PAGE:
Following an excursion to the steel barricades outside, Kobashi brings the tender junior back in the ring, where his neck is wrung. Demanding Marufuji to wrestle on his level, the juvenile of the two has no choice until an opening is procured and he targets Kobashi’s knee in swift retribution.
This is Marufuji’s web now, and the veteran is helpless to it. Crawl as he might, struggle as he might, youth is starting to pass him by. Wrestling is evolving, and his old King’s Road Style isn’t adept to the modernized style of wrestling on the prowl. Kobashi, however, is no milquetoast.
A chunk of Kobashi’s career was built on his failures that he’s learned from, and through fighting spirit alone he overcame it. He’s not letting some young tiger take the alpha’s meal.
Having had enough of Marufuji’s offense, the legend dismantles Marufuji on the ropes and on the barricades. He sees red, and Marfuji’s gear has just enough crimson to bring about the thirst for blood.
Be not mistaken, I am fully rooting for Marufuji here. He’s taken so much punishment, but Kobashi is a fighter forged in the flames of combat. Marufuji just has the misfortune of being in his way and being trained by his former rival.
Kobashi resumes the offense, attempting pin after pin, being met with defense upon defense, all for naught. Then, a deadly moment is dealt by the legend, dropping Marufuji from the heavens, suspended but for a moment with a delayed yet highly damning and effective back suplex.
It is hit with such force that you are sure it’s all over, it’s game over for Marufuji, but he doesn’t have the quit in him.
Kobashi does not panic. He knows he’s close. He can practically smell it. He hopes to keep the scent aloft in the air as he brings the match to the ramp, where he chops with no hope for tomorrow and unleashes a nasty DDT. As Naomichi Marufuji lands with a thud on his head, I am filled with a migraine, pulsating angrily in my mind.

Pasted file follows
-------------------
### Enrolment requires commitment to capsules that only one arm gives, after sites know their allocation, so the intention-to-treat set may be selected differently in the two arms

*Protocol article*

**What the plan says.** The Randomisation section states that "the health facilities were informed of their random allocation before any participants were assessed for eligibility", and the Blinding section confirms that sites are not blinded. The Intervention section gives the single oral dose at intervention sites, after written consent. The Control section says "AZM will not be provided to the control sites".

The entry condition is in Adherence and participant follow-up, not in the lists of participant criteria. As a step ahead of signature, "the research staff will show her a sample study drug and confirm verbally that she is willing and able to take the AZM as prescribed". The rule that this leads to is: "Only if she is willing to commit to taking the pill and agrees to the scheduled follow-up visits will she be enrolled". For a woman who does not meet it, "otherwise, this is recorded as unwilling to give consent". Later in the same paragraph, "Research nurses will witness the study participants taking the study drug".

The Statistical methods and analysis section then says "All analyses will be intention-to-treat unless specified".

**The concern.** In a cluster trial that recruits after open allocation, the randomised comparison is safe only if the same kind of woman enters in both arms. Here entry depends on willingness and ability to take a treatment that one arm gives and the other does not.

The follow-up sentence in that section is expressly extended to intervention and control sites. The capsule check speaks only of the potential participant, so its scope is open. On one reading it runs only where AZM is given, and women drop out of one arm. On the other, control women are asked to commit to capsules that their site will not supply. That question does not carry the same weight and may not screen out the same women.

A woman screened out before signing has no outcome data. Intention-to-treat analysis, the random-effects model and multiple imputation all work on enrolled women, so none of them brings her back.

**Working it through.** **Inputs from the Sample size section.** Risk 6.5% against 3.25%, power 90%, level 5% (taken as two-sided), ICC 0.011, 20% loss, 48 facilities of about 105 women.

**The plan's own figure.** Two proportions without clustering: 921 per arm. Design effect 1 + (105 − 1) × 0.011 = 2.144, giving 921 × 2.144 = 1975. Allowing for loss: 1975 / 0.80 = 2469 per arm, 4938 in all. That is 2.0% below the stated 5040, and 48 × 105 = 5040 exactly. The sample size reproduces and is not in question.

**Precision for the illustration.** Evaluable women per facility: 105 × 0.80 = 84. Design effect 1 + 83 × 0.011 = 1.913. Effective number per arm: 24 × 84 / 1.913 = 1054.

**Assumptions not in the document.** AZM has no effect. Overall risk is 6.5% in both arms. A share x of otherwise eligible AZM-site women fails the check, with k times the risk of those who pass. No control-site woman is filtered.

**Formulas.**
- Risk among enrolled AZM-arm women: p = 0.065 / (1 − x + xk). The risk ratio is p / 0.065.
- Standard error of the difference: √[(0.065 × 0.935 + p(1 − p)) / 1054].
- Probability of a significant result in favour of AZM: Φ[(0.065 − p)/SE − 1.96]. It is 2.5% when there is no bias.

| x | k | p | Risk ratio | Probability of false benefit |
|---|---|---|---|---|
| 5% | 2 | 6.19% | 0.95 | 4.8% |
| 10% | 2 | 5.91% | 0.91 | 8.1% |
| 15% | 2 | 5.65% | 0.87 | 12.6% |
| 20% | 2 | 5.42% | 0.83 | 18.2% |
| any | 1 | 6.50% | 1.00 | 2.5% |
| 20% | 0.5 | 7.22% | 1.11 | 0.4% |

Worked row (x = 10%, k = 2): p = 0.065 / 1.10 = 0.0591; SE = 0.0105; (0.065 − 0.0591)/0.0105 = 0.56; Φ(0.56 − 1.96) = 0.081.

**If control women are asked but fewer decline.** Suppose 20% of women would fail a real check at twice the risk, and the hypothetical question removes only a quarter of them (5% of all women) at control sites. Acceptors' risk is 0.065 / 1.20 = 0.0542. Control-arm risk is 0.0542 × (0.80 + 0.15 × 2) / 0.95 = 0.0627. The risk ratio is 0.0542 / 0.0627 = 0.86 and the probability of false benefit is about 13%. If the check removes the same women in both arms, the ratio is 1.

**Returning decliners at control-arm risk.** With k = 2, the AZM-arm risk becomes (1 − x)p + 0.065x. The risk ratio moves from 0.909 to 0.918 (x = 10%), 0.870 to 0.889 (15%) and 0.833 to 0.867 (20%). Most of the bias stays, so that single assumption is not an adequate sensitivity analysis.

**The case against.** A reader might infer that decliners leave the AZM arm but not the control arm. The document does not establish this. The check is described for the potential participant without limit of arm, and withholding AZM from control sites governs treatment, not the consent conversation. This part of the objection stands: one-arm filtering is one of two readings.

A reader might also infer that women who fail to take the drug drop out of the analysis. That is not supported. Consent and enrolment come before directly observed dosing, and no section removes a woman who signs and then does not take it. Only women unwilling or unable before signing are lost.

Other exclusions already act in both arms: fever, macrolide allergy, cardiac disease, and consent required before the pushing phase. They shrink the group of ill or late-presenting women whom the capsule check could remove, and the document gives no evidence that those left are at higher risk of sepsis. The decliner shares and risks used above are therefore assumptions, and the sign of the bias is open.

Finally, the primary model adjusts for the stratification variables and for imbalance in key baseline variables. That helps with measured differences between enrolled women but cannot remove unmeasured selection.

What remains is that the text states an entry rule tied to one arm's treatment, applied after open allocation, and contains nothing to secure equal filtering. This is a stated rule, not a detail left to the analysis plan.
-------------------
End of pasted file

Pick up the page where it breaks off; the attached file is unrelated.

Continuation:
Back in the ring, one last test of endurance; Kobashi leaves no opening. Like a lumberjack to a tree, he chops. How Marufuji’s ribs are not crushed is beyond me. With one last divine chop from the heavens, he is stalled. Marufuji’s fighting spirit shows he is not just some rookie, that he can stand toe-to-toe, one look on Kobashi’s face stands the revelation that he knows this to be true.
Is it adrenaline? Is it fighting spirit? Is it the will to stay alive? Marufuji rains down an assault born of King’s Road and the modern style of wrestling. This reinvigoration feels as though Misawa’s pupil had just started the match, that the entire middle chunk had not occurred.
A gnarly suplex from Kobashi and a squeal from a fan in the crowd later, the momentum is stopped. Back and forth, back and forth. Both wrestlers know the end is at hand, but they refuse to look up at the lights in bitter defeat.
Tenacious in his young age, Marufuji withstands all of it, but another turning point arises from this encounter upon the top turnbuckle. With all the bravado and drama in the air, Marufuji holds his senior and strikes a pose to let the crowd anticipate the fall. You do not do that. Not when locked in with someone still breathing the air of consciousness. Kobashi chops at Marufuji’s back and drops him to the mat below.
There’s still breath in Marufuji, something has to give, though. The match has to end. Kenta Kobashi, with the last vestiges of strength he has, hits a Sheerdrop Brainbuster and at last, the angels cry the song of victory.
The senior has defeated the junior. But both walk away with gain. A win in Kobashi’s records and respect given to Marufuji. Game over for now, but it shall begin again, and it will be a dangerous game.
My Thoughts and Feelings
This match gave me a visual as to if Jeff Hardy had been facing off against Harley Race. It’s clear how much the Western style has been influenced by Naomichi Marufjuji, combined with what all he has learned in his home in the East.
Kobashi is just that older legend whose name carries so much weight and importance. He felt unstoppable, but at several points you almost believe Marufuji is going to topple him and ascend to glory.
That was not the case. Marufuji would go on to great success. This was but a failure to learn from.